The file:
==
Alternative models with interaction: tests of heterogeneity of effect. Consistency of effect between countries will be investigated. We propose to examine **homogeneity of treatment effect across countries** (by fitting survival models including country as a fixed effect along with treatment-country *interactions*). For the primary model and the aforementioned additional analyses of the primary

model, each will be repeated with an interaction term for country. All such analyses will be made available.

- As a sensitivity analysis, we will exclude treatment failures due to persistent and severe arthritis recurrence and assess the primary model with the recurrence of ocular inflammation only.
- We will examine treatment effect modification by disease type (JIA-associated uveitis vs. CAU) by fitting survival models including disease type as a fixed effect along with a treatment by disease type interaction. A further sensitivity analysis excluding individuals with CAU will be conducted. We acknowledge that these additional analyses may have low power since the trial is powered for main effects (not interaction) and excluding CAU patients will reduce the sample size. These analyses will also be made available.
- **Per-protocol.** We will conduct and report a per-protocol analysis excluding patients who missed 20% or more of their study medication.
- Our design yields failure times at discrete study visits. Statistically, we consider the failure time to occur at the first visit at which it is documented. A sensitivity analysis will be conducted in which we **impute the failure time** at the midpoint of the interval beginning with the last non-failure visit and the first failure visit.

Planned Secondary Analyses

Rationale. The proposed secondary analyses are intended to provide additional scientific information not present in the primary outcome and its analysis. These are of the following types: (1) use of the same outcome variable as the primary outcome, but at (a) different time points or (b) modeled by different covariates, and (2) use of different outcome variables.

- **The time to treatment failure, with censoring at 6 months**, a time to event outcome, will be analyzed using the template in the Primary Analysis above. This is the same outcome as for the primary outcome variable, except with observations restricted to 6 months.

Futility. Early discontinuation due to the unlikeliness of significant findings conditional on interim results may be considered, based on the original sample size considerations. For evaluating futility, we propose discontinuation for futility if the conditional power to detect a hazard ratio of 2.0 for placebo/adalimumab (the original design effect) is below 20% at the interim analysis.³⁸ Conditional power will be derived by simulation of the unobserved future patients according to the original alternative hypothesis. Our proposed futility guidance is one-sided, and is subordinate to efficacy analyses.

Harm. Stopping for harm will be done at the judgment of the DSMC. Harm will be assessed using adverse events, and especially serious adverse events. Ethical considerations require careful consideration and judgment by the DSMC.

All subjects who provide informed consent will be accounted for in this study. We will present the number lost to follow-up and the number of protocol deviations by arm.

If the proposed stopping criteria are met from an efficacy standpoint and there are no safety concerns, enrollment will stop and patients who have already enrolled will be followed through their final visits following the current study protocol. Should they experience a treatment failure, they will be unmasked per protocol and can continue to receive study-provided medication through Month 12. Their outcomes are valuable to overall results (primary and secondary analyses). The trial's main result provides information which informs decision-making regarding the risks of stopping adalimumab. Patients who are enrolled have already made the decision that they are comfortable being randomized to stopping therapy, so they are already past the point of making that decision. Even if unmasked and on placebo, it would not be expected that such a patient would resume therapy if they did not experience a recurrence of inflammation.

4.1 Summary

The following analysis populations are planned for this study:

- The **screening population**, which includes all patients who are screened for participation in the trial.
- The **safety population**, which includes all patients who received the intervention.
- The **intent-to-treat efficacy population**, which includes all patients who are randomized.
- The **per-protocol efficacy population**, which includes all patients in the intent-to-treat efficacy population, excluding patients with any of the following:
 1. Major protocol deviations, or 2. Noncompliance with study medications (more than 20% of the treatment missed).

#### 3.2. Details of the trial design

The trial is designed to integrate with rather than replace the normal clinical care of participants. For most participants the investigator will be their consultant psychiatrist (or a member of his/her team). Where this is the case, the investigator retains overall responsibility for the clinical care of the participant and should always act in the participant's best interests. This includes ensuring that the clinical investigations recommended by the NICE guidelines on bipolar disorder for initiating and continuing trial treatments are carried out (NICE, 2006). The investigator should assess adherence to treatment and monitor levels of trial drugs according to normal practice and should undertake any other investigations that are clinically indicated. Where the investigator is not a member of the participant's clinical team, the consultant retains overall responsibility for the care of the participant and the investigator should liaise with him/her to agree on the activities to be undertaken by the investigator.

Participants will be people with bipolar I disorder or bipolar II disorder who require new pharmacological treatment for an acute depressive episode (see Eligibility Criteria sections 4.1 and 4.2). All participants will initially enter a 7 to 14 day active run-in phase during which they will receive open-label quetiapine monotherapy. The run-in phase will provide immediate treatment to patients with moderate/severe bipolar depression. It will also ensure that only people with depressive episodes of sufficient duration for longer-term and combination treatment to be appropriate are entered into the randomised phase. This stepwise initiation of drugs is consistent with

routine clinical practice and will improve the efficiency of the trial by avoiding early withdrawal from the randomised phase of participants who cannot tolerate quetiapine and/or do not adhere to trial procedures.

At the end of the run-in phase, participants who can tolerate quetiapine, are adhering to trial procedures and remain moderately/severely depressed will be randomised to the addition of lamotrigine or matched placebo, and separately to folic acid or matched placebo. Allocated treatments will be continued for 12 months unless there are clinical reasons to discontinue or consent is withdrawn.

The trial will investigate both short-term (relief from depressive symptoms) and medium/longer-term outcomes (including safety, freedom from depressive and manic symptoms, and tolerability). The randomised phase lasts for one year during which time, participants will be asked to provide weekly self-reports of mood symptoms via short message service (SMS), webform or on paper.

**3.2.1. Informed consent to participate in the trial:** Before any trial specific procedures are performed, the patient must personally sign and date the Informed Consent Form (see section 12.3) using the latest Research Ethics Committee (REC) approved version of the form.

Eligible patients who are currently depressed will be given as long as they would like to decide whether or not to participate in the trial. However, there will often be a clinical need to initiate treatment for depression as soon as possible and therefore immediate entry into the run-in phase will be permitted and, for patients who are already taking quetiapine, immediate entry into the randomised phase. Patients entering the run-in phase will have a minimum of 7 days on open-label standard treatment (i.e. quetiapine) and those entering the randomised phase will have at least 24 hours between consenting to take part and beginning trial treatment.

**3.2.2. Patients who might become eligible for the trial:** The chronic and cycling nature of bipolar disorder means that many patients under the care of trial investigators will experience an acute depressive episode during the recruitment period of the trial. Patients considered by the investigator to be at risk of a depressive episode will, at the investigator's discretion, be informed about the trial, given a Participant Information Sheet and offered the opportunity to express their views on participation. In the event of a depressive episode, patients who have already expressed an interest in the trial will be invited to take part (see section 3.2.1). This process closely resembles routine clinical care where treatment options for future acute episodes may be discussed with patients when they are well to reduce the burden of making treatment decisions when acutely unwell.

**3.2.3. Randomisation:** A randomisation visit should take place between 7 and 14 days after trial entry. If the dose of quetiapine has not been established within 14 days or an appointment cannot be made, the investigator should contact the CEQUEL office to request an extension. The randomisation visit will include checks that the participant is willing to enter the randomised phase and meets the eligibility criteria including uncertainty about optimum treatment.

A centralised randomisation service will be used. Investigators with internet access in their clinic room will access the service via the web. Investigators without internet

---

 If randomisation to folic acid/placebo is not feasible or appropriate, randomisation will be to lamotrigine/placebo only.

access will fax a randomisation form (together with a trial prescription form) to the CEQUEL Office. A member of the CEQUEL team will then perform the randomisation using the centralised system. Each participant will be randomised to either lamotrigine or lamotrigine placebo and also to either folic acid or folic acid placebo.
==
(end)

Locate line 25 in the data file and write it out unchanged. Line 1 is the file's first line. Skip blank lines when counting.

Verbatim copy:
At the end of the run-in phase, participants who can tolerate quetiapine, are adhering to trial procedures and remain moderately/severely depressed will be randomised to the addition of lamotrigine or matched placebo, and separately to folic acid or matched placebo. Allocated treatments will be continued for 12 months unless there are clinical reasons to discontinue or consent is withdrawn.